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Film Review: The Greatest Show on Earth
In 1952, Cecil B. DeMille produced and directed The Greatest Show on Earth, set in the Ringling Bros. and Barnum & Bailey Circus. Starring Betty Hutton, Cornel Wilde, Charlton Heston, James Stewart, Dorothy Lamour, Gloria Grahame, Lyle Bettger, John Ridgley, Frank Wilcox, Brad Johnson, John Kellog and about 85 members of the aforementioned circus, the film grossed $12.8 million at the box office. It won the Academy Awards for Best Picture and Best Story while receiving nominated for Best Director, Best Film Editing and Best Costume Design. The last Best Picture winner to win fewer than 3 awards, it was the last Best Picture winner to not win an award for Best Director or Best Screenplay until 2001.
Two rival trapeze artists compete for the center of the ring at a circus run by Brad Braden while Buttons the Clown mysteriously never removes his makeup. Even between shows. At the same time, Braden has to deal with the circus’ other problems, including a midway operator working for a gangster.
Though visually impressive, The Greatest Show on Earth is a merely decent film at best, especially considering its win of Best Picture.
It’s interesting to note the possibilities of why this film won Best Picture as a number of theories have surfaced with many calling it the worst film to have won the award, particularly seeing as it beat out High Noon, The Quiet Man and Ivanhoe. One presented reason is because of Hollywood’s political climate during the time as Senator McCarthy was holding his investigations into the political affiliations of suspected individuals. Not only was DeMille a well-known conservative, but he was also involved with the National Committee for a Free Europe. Further, the producer of High Noon, Carl Foreman, eventually ended up on the Hollywood blacklist as was Marguerite Roberts, one of the scriptwriters of Ivanhoe.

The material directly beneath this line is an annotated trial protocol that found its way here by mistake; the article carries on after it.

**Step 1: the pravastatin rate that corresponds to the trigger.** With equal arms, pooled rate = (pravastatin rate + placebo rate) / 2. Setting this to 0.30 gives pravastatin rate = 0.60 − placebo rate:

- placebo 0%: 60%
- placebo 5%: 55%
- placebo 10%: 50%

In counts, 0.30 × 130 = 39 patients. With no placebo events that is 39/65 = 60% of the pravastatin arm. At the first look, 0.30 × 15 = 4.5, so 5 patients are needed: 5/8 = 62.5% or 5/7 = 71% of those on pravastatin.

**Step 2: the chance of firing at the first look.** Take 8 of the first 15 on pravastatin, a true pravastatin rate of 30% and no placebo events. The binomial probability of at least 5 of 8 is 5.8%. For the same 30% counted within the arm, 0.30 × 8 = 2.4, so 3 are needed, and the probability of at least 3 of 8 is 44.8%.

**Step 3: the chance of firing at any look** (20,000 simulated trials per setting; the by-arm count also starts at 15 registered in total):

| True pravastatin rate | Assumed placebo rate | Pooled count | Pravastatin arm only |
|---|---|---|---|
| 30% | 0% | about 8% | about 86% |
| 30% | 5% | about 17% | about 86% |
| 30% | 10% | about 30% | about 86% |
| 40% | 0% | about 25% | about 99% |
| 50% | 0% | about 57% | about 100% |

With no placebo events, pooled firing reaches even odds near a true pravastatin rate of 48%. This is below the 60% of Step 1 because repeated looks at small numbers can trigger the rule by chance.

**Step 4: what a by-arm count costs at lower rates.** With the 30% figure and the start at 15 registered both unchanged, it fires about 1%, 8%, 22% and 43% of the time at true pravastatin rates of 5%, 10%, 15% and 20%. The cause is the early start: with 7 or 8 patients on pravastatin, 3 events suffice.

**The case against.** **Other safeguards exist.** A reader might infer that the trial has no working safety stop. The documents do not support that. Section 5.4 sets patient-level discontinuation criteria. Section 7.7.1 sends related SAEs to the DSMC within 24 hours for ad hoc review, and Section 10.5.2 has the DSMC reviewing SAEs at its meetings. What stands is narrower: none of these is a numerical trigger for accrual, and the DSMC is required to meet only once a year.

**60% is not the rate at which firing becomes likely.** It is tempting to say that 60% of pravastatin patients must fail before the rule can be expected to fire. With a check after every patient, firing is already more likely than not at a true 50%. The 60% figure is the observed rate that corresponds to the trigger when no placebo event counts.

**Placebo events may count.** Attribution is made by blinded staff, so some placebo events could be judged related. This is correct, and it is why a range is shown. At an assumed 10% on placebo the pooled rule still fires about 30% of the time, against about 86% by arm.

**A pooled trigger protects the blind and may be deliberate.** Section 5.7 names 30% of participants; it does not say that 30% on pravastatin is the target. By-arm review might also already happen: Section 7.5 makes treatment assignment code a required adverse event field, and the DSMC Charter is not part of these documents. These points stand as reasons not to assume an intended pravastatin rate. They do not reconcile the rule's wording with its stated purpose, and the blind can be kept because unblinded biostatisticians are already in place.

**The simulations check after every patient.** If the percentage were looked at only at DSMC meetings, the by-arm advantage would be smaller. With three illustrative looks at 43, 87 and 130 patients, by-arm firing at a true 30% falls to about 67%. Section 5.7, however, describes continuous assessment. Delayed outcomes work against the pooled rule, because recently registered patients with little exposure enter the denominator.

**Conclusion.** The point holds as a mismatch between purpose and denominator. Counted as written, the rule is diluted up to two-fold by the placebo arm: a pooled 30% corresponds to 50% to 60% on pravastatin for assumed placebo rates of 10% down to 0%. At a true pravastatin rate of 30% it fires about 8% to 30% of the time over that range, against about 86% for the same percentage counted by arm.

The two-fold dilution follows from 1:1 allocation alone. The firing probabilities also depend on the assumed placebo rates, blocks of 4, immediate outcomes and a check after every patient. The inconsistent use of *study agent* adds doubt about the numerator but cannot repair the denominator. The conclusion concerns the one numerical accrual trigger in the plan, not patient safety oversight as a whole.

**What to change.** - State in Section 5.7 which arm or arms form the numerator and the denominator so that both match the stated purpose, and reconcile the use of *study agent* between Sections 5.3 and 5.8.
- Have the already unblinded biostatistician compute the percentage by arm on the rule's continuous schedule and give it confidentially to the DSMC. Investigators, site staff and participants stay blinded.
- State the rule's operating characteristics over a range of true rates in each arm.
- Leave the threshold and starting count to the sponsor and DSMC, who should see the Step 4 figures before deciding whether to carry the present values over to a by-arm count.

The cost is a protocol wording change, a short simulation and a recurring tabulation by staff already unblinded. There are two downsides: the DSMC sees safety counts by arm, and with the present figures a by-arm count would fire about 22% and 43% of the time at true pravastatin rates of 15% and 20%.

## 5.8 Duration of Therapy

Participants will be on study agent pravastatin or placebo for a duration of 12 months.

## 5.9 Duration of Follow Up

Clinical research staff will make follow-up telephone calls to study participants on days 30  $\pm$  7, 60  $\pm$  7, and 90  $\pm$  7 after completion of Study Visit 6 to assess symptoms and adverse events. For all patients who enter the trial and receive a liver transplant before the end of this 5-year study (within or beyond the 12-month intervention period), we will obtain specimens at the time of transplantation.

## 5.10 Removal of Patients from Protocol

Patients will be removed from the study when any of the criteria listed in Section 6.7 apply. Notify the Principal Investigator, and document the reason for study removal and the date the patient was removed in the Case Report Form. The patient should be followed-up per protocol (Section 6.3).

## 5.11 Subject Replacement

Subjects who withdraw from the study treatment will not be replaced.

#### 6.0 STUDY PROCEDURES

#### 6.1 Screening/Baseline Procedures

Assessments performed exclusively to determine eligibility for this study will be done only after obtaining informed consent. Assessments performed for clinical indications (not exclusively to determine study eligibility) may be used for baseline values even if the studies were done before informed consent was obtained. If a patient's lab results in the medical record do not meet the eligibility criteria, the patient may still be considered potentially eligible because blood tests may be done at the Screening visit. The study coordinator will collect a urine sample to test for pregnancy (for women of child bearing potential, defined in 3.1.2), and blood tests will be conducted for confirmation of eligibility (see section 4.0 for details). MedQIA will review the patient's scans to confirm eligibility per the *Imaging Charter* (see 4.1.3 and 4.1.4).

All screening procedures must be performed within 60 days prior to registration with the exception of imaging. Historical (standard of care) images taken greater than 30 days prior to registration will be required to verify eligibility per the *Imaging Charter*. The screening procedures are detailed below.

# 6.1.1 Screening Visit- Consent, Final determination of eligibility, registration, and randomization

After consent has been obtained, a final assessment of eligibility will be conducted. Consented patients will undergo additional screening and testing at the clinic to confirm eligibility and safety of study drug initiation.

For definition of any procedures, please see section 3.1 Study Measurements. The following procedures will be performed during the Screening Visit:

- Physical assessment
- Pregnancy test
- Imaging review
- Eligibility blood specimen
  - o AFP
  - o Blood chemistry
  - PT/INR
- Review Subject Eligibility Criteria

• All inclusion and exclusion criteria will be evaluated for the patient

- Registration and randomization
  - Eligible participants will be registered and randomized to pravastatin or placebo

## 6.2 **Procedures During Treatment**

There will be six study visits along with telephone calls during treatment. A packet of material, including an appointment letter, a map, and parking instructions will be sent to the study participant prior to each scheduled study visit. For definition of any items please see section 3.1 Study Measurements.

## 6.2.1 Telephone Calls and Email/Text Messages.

Another reason given is that since DeMille was a founding member of the Academy, the film was likely the last chance to honor him for his life’s work in film as what is considered his best work was done before the Academy was created. Ironically, a film considered more deserving, The Ten Commandments, was made the following year.
As for the film itself, the plot is mostly uninteresting and is primarily carried by the visuals and stunts carried out by the actors, who were interestingly trained in their respective circus professions. Nearly every plot point is predictable, from the rivalry between the trapeze artists and the shadily corrupt midway operator to the romance that develops between Braden and one of the trapeze artists and the background of Buttons the clown. There’s just too much going on for most of these stories to actually make the film enjoyable.
The most contrived of all these plots would appear to be the one involving the midway operator, named Harry, who works for a gangster that actually respects Braden. He’s caught cheating attendees and is fired, but not before being thrown into a mud puddle as the end of a fight he started earlier on in the film. Predictably, he’s seen wherever the show travels to, gambling and spreading strife on its outskirts, which affects one other circus member. Eventually, the two rob the pay wagon and cause a collision of two trains. All of this would be very interesting had it not been written so predictably as it’s immediately apparent that Harry won’t just leave when he’s thrown out of the circus. On the other hand, had more been written into the conflict, it could have made for a pretty good story on its own, with the most interesting of the film’s subplots being that story’s only subplot.
That said, the most interesting subplot of the film comes in the way of Button’s story. A clown that refuses to remove his makeup for any reason whatsoever, the reason for which being that he’s wanted for a mercy killing and he can’t be identified without his makeup, actually does make for a good side story.
It seems that had this film cut out half of the plots, beefed up Harry’s story and made Buttons the only side story, then this film might have been more deserving of Best Picture.
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